Mother is the name for God on the lips and hearts of all children
— William Makepeace Thackery
In recent years, we have seen a trend shift in horror films concerning the role of the mother. In the classics such as Psycho and Carrie, mothers are a symbol of meddlesome influence, but in more modern horror, they seem to have now become victims for one reason alone. Maternal instinct. They feel for (in most cases) their own young but as in the case of recent films such as The Boy, primal instinct kicks in when confronted with any child in need – even if that child is less than angelic.
I recall a discussion in a psychology lesson where our professor informed us of Darwin’s inability to explain the sense behind a mother sacrificing herself for a child who, without her would be unable to survive. More recent discussions have thrown up the simple explanation of mothers protecting the next generation however I remained unsatisfied and in awe of the reality that is strangers risking their lives for children they do not know. This instinct to protect appears carved into the very fibre of our being whether you are female or not, and it is this that the world of horror has found worthy of exploitation.
What follows are what I believe to be three of the most impressive uses of ‘maternal manipulation’ to hit the horror scene — films where women are at risk purely because of their instinctive duty of care.
Starring Annabelle Wallis (creepy coincidence?) and Alfre Woodard, Annabelle is a follow up to The Conjuring but a distant relative of the film at that. It follows the life of a family haunted by a doll, a family whose mother suffers the most but remains unwilling to give up and offer her child to the dark forces that wish to take her away.
This was the first film where I noticed this trope, where a mother was not only unable to protect her child but unable to protect herself too.
Because of this deviation from the idea of a mother’s omnipotence and ability to keep her child safe, I was touched far deeper by this film than its predecessor. It reached into my heart and shook my beliefs of what motherhood would offer and blinded me with the grim reality of life. Mothers cannot always be there to help, and they are no safer with their capacity to create life than anyone else.
Mothers can be haunted and hurt and broken too and often they suffer for the sake of their love.
The Babadook (2014)
Starring Essie Davis and Noah Wiseman, The Babadook follows the story of a mother and her son who become hounded by a creature from a book, and turns the woman’s love for her son into something dangerous. This inverting of something so sacred was, in my belief, aimed at those in the audience with children.
The twist I found amusing, and a grand salute to the capacity of a mother’s ability to care for those no other could care for. Think in terms of ‘a face only a mother could love’ — exposing the vulnerability women face by not only having children but by giving so much of their hearts to something as fragile as a child.
The Babadook exploits the mother’s (played by Essie) maternal instincts in this film just as successfully as the evil force in Annabelle. However it is the ending of this film which grants it such success in my eyes for not only exposing the weaknesses in a woman’s heart, but also depicting the often unyielding strength there too.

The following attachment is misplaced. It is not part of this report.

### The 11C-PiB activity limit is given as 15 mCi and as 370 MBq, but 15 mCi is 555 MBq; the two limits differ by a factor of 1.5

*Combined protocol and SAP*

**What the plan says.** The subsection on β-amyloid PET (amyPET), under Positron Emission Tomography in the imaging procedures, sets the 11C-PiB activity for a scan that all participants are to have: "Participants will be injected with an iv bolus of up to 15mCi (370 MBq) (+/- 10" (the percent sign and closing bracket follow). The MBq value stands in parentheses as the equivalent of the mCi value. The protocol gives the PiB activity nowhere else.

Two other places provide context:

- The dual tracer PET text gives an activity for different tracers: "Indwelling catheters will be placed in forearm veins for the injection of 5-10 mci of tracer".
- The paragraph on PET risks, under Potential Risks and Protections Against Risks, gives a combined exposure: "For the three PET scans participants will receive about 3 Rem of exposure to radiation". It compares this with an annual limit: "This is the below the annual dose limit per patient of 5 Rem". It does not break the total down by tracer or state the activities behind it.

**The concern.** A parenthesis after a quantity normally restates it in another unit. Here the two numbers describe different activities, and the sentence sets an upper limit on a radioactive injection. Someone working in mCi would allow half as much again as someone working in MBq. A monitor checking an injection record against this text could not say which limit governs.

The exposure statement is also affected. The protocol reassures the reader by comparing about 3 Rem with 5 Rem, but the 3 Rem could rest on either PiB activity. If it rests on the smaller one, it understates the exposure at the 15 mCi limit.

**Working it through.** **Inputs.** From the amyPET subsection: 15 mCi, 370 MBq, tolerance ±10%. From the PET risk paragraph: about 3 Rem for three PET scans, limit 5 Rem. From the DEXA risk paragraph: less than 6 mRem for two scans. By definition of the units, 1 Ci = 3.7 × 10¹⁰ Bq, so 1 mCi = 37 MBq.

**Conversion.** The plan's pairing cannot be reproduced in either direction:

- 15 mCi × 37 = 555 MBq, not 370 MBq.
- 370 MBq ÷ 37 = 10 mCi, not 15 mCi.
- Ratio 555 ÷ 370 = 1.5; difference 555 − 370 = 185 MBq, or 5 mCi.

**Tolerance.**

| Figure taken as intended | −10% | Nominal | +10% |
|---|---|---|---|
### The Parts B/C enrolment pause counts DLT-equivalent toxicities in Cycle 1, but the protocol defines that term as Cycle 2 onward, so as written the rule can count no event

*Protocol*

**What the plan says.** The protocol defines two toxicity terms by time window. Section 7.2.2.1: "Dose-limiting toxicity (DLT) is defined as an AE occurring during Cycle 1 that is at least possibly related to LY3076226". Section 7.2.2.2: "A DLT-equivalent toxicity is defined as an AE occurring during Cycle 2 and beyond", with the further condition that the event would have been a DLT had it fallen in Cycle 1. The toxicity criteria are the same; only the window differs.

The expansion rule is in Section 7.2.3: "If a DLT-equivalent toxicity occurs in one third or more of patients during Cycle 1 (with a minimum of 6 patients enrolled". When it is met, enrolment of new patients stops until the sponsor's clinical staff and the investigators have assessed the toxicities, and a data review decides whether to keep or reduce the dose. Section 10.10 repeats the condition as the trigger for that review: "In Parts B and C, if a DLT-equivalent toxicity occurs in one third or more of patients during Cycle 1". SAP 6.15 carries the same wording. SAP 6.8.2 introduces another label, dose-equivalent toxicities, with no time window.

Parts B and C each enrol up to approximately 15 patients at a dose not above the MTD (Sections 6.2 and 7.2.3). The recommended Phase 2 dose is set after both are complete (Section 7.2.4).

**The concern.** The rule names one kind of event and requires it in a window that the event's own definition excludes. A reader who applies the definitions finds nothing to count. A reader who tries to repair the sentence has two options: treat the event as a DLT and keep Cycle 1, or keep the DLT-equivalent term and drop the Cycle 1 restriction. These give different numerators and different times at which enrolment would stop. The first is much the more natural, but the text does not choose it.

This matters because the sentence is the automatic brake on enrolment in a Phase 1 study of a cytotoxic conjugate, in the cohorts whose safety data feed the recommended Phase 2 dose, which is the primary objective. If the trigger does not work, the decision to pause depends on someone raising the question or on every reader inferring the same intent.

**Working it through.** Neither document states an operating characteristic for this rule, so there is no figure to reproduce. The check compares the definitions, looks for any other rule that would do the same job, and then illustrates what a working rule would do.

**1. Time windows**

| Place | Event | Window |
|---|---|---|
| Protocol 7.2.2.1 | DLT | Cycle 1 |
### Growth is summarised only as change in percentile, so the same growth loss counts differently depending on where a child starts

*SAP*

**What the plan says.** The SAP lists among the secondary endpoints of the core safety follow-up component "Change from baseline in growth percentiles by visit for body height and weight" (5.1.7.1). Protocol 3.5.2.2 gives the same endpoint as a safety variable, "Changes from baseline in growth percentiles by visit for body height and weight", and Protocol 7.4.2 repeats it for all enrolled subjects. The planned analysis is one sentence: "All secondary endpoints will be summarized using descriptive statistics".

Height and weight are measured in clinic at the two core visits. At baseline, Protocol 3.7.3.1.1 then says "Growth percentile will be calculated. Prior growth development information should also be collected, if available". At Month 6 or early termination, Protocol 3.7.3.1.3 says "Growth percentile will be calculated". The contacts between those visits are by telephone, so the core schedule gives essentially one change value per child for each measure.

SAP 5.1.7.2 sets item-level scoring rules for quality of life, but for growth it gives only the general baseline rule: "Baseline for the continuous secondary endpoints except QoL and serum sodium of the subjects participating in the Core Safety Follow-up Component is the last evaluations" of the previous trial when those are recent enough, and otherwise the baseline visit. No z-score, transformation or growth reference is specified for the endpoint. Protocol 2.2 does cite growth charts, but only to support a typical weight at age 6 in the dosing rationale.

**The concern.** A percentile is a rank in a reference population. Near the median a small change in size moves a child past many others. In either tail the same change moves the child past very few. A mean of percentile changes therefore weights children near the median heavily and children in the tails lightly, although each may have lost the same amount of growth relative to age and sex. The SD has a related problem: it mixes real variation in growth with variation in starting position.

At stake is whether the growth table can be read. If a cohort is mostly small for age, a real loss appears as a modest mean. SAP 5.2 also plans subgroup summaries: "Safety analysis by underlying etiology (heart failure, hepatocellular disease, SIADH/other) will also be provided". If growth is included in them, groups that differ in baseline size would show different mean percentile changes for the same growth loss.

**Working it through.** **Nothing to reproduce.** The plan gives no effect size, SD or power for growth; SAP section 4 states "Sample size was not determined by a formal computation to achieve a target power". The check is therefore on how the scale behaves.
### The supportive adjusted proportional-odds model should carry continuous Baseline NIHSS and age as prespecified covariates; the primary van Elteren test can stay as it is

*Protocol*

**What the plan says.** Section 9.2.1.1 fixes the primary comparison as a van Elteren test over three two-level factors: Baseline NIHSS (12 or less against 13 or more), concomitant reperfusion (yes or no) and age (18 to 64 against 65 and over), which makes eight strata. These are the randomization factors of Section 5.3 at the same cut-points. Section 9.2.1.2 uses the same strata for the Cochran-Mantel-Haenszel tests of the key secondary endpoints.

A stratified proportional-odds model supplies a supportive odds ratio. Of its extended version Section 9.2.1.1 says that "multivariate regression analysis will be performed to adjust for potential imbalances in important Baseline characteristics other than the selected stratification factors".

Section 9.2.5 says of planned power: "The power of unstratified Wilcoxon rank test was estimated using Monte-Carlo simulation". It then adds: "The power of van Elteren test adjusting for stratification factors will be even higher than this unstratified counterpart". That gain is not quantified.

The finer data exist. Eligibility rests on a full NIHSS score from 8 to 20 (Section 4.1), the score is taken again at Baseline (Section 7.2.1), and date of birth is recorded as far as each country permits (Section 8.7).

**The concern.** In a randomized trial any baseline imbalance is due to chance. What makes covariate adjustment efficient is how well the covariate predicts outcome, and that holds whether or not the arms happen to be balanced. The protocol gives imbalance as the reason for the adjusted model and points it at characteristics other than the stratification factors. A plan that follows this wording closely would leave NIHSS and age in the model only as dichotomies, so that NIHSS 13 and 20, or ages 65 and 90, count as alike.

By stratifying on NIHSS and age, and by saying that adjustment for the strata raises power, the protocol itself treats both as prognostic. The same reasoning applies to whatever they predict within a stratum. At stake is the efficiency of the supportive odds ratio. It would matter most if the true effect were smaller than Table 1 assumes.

The Boy (2016)
Starring Lauren Cohan and Rupert Evans, The Boy follows a nanny hired to care for a doll who appears to have taken the place of a deceased child. As strange things begin to happen in the house, the mind drifts to ghosts but it is the ending (which I shall not spoil) that shoves the film’s sick methodology in our faces.
Our lead is hired for her ability to care and she does so with increasing strength as the film goes on, unknowingly leaving herself exposed to disturbing manipulations as if merely a pawn on a chess board.
As a feminist, a woman and someone who has faced the nastier side of masculinity I found myself covered in goosebumps as the credits began to roll, my comfort invaded by the truth of what dangers seemingly lie in wait for those eager help others.
With the parents of the boy leaving Cohan alone with the doll, we are then taken through the awkward steps of disbelief, faith and bonding. Our trust is then cruelly torn apart alongside our heroines who, similarly to The Babadook, acquires strength in the integrity of her care for others.
The growing empowerment of women in modern horror
Once again I find myself talking about films with female leads, and cannot help but smile as women gain further ground on the battlefield of modern horror. No longer just victims, these films show that our capacity to love and how, although it may leave us open to harm, it gives us an unrelenting ability to persevere.
There is power in a mother’s love, in the ability to care for something unable to care for itself, and these films offer up that truth in a variety of ways which I find utterly satisfying. No longer are mothers simply sitting by the phone waiting for the police to give them bad news. Instead they are at the heart of our struggles, wielding ferocity.
Like evil, mothers too are hooked up to the primal urges of our past and in this they find power. Perhaps they are not omnipotent as we believed as children, but they remain resolute behind us ready to step into the fray on our behalf.
By Lola Newman
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